On the eve of the shiny, new iPhone release, it's time to bring up an old subject here.
I've long wondered when mobile computing would meet P2P content distribution head on. The entertainment focus of mobile devices matched with the bandwidth efficiencies always seemed to be a natural. Indeed, so much so, that the CTIA quietly filed an amicus brief on Grokster's behalf in the famous Supreme Court case. (As we noted at the time the brief was less about supporting the defendant and more about protecting the Sony Betamax precedent.)
Given this, it will be interesting to see the natural competition that will play out on the iPhone platform. On one hand you will have the interest of control that comes with operations over AT&T's EDGE network (when not on Wi-Fi) and Apple's interest to keep labels happy (see: Microsoft's Zune). On the other hand, Apple promises to open up the device to third-party apps later this year and, moreover, there will be a massive desire to hack the iPhone. This interplay might lead to content industry supported forms of wireless P2P distribution. It might mean that mobile BitTorrent applications are (further) developed. And, it might mean both.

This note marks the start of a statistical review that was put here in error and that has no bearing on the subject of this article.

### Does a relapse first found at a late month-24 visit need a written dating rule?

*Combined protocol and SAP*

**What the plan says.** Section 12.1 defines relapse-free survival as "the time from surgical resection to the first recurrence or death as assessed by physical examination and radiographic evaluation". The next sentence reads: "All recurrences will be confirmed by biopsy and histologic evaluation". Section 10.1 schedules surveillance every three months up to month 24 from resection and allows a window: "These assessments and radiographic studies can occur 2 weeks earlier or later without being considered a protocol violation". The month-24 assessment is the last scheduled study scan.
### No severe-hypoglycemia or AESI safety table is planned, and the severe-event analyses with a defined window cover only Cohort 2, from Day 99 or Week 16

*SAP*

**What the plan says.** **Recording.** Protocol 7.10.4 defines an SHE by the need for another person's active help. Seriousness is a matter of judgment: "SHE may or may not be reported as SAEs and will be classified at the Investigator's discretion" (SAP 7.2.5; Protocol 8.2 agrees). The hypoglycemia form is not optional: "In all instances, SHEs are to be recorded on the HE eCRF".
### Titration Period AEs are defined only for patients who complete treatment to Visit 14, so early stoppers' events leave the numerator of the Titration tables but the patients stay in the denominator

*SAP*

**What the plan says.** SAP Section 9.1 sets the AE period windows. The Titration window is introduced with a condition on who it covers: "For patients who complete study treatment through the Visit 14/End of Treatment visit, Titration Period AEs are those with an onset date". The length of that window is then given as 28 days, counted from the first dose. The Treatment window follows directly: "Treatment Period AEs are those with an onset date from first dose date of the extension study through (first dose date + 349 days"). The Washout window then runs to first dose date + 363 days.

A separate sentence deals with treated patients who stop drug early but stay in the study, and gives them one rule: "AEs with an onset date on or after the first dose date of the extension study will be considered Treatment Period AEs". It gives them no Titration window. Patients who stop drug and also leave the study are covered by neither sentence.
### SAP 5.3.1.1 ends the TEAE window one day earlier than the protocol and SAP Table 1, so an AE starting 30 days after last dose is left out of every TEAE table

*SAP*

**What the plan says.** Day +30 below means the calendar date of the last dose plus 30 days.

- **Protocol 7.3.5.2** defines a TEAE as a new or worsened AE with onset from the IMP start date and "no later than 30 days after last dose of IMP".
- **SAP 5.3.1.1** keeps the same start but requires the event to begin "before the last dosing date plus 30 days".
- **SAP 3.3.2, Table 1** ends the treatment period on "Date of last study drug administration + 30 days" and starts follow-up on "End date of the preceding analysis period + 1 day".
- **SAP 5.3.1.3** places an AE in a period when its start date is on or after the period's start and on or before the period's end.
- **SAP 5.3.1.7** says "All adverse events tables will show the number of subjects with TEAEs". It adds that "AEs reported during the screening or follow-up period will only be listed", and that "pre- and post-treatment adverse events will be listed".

Remarkably, some of the ramblings still have some validity. But, mostly they make me think that this amazingly hyped and anticipated iPhone launch is telling Apple's competitors that they need to do something BIG to hit this onslaught at the knees. Perhaps that something big is to seize on the the power of open platforms and the advent of Wi-Fi and/or VOIP networks and find ways to connect smart phones to entire libraries of music or video content? Or perhaps this will happen organically on the iPhone first and help it justify the anticipation that will end for some lucky souls tomorrow.